coefficients of x,
y, z in the equation.
496
00:38:33 --> 00:38:38
Another situation where that
might happen is if your surface
497
00:38:38 --> 00:38:41
is given by an equation of a
form of g of x,
498
00:38:41 --> 00:38:44
y, z equals zero.
If that is the case then you
499
00:38:44 --> 00:38:47
know this is a level set of g.
And we know how to find a
500
00:38:47 --> 00:38:50
normal vector to the level set,
namely the gradient vector is
501
00:38:50 --> 00:38:52
always perpendicular to the
level set.
502
00:38:52 --> 00:38:59
You would take the gradient of
g to be your big N.
503
00:38:59 --> 00:39:06
OK.
Now, these are basically all
504
00:39:06 --> 00:39:10
the integrals we have seen how
to set up.
505
00:39:10 --> 00:39:15
Now we have a bunch of theorems
relating them.
506
00:39:15 --> 00:39:23
Let me think about how I am
going to organize that.
507
00:39:23 --> 00:39:32
Let me try like this.
This part of the board will be
508
00:39:32 --> 00:39:35
work,
this part of the board will be
509
00:39:35 --> 00:39:40
about flux and the left part of
the board will be about things
510
00:39:40 --> 00:39:46
in the plane and the right one
will be about things in space.
511
00:39:46 --> 00:39:53
What have we seen?
Well, we have seen Green's
512
00:39:53 --> 00:39:57
theorem for work.
That doesn't work so well
513
00:39:57 --> 00:39:59
because that is too small,
so I am going to actually use
514
00:39:59 --> 00:40:01
more blackboards to do that.
515
00:40:01 --> 00:40:26
516
00:40:26 --> 00:40:32
This side will be space,
this side will be the plane and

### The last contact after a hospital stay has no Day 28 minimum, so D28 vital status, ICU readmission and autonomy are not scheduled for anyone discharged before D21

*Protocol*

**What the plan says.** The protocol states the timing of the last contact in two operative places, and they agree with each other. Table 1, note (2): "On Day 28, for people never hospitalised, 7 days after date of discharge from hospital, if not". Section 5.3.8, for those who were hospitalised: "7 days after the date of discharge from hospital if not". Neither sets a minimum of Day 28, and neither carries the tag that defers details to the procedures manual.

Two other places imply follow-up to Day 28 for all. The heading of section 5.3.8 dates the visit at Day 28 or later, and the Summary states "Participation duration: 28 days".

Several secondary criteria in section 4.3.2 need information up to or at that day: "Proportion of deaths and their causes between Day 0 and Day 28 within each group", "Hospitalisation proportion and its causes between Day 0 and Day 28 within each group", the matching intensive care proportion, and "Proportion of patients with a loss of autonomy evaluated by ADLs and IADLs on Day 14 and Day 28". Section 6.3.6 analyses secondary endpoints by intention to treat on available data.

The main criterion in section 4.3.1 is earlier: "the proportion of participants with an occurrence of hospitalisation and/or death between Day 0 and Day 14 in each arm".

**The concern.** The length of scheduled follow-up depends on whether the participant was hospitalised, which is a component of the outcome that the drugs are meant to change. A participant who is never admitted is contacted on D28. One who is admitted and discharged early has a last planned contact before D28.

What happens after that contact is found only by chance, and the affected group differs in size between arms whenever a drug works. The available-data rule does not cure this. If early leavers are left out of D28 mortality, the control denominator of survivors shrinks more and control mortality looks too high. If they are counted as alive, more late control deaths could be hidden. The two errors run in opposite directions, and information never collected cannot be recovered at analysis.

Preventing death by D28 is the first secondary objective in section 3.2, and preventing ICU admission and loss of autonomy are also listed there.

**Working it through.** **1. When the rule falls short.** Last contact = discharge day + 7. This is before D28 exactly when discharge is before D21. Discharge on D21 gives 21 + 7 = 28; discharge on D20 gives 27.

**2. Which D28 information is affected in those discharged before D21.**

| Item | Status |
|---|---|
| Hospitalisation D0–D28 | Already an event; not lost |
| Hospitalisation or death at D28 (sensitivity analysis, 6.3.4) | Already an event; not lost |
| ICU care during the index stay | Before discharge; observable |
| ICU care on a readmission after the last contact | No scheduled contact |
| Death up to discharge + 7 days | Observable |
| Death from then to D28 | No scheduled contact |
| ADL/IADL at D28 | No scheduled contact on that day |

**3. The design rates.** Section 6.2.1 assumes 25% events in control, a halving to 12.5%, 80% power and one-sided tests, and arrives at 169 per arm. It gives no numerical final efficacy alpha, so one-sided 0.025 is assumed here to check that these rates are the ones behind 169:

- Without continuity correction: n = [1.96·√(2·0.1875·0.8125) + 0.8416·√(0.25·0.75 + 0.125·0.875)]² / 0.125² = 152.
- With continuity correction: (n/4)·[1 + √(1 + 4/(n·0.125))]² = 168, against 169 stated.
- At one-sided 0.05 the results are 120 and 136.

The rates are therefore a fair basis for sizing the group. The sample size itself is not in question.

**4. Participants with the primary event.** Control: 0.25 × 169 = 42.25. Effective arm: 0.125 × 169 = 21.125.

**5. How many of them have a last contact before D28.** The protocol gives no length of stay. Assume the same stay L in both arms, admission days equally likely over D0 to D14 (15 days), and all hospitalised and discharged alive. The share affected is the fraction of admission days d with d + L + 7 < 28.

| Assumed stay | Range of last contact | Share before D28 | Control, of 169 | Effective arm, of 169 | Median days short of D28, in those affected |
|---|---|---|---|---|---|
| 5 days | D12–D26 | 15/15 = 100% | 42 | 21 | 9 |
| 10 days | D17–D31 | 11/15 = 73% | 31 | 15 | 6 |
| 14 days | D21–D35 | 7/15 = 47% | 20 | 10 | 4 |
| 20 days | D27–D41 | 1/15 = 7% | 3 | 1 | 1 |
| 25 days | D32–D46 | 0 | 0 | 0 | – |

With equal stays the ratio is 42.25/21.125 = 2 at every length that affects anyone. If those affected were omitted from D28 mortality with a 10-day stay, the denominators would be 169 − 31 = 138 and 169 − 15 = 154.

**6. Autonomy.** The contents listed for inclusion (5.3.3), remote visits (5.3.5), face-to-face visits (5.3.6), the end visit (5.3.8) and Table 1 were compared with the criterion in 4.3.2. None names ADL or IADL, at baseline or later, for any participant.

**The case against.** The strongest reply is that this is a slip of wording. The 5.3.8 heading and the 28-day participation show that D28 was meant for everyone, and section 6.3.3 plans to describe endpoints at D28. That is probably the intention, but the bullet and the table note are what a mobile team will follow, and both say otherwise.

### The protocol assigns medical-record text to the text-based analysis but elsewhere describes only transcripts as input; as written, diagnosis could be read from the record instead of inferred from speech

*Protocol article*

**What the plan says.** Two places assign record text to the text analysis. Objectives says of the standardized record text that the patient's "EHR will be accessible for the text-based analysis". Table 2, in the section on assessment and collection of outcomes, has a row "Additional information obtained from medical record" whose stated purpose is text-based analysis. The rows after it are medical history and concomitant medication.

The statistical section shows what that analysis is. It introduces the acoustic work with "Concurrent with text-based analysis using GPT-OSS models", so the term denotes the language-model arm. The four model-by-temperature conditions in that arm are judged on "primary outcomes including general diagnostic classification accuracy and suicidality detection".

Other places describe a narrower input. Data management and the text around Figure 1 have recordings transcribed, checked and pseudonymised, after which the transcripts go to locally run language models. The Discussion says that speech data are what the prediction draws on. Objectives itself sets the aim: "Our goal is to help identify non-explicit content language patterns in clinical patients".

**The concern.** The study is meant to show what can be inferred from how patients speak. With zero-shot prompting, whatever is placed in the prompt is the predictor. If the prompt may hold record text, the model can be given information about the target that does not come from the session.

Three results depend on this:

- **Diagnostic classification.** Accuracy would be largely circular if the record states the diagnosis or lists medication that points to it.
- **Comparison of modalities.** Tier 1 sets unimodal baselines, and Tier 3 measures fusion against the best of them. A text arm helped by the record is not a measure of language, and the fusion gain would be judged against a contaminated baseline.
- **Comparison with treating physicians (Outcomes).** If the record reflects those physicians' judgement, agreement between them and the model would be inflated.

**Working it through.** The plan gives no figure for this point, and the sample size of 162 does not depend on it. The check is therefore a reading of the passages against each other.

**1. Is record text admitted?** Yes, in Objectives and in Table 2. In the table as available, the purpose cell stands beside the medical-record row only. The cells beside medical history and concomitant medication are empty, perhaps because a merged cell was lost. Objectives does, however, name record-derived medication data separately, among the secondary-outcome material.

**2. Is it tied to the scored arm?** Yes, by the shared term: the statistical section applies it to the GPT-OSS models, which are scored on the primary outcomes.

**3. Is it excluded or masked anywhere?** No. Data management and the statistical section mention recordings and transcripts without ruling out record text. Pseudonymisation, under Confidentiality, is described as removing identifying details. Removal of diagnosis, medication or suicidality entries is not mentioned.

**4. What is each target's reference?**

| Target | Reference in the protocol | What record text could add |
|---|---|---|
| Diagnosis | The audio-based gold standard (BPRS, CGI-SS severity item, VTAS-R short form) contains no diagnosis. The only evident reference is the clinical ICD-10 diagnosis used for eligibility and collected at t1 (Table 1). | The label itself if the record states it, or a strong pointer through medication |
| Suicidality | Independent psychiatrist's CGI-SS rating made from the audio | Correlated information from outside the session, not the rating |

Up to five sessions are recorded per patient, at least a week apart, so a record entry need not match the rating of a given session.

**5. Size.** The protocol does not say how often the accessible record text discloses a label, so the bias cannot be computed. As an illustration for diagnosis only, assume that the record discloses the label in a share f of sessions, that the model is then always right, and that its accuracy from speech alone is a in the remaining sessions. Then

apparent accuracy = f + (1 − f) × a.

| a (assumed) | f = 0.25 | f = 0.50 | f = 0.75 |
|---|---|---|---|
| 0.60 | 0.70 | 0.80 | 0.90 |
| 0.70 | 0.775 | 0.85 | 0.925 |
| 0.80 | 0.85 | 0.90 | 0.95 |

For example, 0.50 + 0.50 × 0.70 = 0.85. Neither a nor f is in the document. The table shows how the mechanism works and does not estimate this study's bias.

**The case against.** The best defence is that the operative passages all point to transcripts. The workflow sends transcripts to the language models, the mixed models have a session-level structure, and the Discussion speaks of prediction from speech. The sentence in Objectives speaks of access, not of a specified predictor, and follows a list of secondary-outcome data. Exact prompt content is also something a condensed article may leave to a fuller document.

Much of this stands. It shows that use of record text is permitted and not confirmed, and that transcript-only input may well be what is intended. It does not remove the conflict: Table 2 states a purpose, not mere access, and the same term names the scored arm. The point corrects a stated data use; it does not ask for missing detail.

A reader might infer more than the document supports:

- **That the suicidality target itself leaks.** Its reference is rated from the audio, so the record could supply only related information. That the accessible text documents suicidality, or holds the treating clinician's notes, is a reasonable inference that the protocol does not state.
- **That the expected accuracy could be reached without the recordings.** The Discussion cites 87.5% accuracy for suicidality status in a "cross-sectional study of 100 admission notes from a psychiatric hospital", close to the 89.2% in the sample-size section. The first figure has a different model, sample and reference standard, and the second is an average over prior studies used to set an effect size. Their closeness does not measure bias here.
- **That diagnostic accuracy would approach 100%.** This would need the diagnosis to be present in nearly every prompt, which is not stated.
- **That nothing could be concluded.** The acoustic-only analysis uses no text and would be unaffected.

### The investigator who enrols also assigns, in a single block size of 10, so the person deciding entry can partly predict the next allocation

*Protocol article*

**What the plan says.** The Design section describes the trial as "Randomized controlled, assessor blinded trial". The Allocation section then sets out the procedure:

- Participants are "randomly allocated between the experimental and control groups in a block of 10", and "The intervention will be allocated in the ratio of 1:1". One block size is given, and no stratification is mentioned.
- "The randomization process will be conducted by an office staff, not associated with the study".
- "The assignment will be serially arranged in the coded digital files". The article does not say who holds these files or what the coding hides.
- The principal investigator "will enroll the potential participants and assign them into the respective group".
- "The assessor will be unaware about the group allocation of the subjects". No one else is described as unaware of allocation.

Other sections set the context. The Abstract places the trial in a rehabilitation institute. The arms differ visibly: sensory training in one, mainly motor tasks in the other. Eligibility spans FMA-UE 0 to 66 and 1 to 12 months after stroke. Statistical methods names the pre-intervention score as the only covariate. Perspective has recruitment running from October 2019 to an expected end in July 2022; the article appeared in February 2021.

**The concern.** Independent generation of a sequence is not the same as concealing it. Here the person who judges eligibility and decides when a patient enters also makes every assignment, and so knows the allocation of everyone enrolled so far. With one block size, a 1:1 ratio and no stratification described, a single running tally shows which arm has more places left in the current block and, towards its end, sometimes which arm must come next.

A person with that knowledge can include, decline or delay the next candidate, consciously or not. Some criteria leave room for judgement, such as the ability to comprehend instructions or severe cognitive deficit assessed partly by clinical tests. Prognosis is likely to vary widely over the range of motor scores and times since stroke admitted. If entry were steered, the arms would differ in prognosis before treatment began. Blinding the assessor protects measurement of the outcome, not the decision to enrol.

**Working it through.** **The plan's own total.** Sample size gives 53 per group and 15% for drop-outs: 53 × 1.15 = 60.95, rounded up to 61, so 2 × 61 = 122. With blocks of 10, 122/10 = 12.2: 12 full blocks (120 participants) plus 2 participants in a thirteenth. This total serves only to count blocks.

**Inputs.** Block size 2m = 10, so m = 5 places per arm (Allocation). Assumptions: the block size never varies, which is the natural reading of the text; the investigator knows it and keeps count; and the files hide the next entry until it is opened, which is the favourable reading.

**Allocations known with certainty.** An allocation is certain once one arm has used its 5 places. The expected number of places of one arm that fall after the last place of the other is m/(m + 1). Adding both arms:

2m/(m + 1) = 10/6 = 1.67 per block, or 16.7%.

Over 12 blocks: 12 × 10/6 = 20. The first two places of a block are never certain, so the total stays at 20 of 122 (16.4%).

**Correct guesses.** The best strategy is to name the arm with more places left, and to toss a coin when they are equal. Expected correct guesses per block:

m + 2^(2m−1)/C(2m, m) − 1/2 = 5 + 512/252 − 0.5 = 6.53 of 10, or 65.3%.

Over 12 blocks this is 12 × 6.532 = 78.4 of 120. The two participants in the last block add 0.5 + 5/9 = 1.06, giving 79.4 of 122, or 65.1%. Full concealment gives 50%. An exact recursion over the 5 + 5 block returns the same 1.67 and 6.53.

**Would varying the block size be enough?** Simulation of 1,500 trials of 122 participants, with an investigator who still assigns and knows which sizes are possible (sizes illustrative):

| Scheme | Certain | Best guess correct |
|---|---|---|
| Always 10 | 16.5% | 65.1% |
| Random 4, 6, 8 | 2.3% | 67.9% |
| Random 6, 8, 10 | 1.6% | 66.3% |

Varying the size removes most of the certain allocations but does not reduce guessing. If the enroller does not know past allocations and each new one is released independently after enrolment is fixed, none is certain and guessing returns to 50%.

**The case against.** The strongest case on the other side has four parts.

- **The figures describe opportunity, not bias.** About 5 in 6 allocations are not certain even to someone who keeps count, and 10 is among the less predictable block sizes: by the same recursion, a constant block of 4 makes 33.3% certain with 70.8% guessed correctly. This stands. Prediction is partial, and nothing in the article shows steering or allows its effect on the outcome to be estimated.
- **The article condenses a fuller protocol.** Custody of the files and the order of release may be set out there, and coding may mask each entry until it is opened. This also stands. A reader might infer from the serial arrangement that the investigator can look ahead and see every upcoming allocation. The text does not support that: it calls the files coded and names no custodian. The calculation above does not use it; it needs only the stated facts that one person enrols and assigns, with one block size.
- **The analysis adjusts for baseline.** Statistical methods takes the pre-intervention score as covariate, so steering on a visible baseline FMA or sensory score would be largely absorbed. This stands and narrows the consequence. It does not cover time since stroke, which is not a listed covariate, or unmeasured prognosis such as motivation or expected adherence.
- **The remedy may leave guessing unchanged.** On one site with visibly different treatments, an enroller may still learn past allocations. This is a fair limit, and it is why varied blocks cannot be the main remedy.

517
00:40:32 --> 00:40:37
we are going to start with
theorems about work.
518
00:40:37 --> 00:40:41
And we will see theorems about
flux pretty soon.
519
00:40:41 --> 00:40:47
We have two theorems about work.
In the plane that is called
520
00:40:47 --> 00:40:51
Green's theorem.
In space that is called Stokes'
521
00:40:51 --> 00:40:56
theorem.
Green's theorem says if I have
522
00:40:56 --> 00:41:03
a closed curve in the plane
going counterclockwise enclosing
523
00:41:03 --> 00:41:11
entirely some region R then the
line integral along C for the
524
00:41:11 --> 00:41:20
work of F is equal to the double
integral of a region inside of
525
00:41:20 --> 00:41:27
the curl of F dA.
Concretely, if my components of
526
00:41:27 --> 00:41:35
F are called M and N that is the
line integral of M dx plus N dy
527
00:41:35 --> 00:41:43
is equal to the double integral
of R of N sub x minus M sub y
528
00:41:43 --> 00:41:46
dA.
This side here is a usual line
529
00:41:46 --> 00:41:49
integral.
This side here is a usual
530
00:41:49 --> 00:41:53
double integral in the plane.
And somehow their values end up
531
00:41:53 --> 00:41:58
being magically related.
Well, not quite magically.
532
00:41:58 --> 00:42:03
We actually have seen how to
prove it.
533
00:42:03 --> 00:42:10
And now the analog of that in
space is Stokes' theorem.
534
00:42:10 --> 00:42:15
Stokes says if I have a closed
curve in space,
535
00:42:15 --> 00:42:20
now I have to decide what kind
of thing it bounds.
536
00:42:20 --> 00:42:23
And the answer is it will have
to bound some surface,
537
00:42:23 --> 00:42:28
but I have a choice of surface.
I choose my favorite surface
538
00:42:28 --> 00:42:31
bounded by C.
I guess I will just draw it
539
00:42:31 --> 00:42:33
like that.
And I have to choose a
540
00:42:33 --> 00:42:36
compatible orientation.
Remember, we have seen this
541
00:42:36 --> 00:42:39